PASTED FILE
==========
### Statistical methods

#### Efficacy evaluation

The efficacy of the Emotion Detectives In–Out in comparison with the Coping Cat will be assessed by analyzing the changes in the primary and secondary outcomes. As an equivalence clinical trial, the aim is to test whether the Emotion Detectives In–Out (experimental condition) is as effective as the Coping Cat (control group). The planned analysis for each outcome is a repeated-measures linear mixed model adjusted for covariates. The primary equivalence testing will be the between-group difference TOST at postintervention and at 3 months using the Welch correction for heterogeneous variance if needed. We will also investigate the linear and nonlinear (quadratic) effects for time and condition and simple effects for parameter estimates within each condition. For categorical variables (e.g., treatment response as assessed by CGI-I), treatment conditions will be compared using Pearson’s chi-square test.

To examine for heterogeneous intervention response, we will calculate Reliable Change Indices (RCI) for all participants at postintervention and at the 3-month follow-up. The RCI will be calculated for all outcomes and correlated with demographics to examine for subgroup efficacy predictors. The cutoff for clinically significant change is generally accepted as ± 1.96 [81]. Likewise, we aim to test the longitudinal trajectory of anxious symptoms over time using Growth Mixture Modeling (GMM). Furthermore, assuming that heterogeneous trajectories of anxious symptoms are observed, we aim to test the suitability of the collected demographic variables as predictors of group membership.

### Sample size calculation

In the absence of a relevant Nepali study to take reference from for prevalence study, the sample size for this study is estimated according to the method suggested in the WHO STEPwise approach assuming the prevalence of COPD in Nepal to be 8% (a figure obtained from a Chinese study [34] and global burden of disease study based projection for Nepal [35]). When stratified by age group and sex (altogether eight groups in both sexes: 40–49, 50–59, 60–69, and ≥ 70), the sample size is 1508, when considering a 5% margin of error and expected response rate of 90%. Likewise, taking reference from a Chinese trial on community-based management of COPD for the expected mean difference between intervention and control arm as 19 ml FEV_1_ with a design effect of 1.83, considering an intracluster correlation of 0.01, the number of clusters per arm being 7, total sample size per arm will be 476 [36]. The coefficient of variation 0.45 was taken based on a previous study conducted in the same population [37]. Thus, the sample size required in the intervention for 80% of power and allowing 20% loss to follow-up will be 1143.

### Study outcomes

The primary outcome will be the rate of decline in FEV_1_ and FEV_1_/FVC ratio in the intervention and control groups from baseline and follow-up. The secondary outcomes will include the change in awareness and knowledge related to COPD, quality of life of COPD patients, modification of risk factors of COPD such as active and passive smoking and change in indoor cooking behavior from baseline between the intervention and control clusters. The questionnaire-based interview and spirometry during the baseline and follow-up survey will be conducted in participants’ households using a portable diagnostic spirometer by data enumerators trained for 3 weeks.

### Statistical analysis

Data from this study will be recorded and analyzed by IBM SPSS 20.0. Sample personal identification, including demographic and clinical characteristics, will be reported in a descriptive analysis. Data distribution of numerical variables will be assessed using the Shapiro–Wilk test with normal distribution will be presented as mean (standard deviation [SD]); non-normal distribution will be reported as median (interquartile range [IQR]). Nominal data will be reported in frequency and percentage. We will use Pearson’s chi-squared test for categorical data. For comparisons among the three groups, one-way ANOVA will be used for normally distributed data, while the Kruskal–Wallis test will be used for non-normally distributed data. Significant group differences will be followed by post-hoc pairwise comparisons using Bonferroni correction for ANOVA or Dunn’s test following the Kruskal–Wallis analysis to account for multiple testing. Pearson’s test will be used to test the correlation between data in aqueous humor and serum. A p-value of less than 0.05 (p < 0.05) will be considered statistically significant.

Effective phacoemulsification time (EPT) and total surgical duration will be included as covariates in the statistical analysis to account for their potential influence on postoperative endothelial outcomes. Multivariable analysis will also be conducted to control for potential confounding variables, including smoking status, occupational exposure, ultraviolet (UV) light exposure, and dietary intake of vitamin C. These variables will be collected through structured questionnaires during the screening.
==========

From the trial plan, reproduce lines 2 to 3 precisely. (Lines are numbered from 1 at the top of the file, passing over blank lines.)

#### Efficacy evaluation

The efficacy of the Emotion Detectives In–Out in comparison with the Coping Cat will be assessed by analyzing the changes in the primary and secondary outcomes. As an equivalence clinical trial, the aim is to test whether the Emotion Detectives In–Out (experimental condition) is as effective as the Coping Cat (control group). The planned analysis for each outcome is a repeated-measures linear mixed model adjusted for covariates. The primary equivalence testing will be the between-group difference TOST at postintervention and at 3 months using the Welch correction for heterogeneous variance if needed. We will also investigate the linear and nonlinear (quadratic) effects for time and condition and simple effects for parameter estimates within each condition. For categorical variables (e.g., treatment response as assessed by CGI-I), treatment conditions will be compared using Pearson’s chi-square test.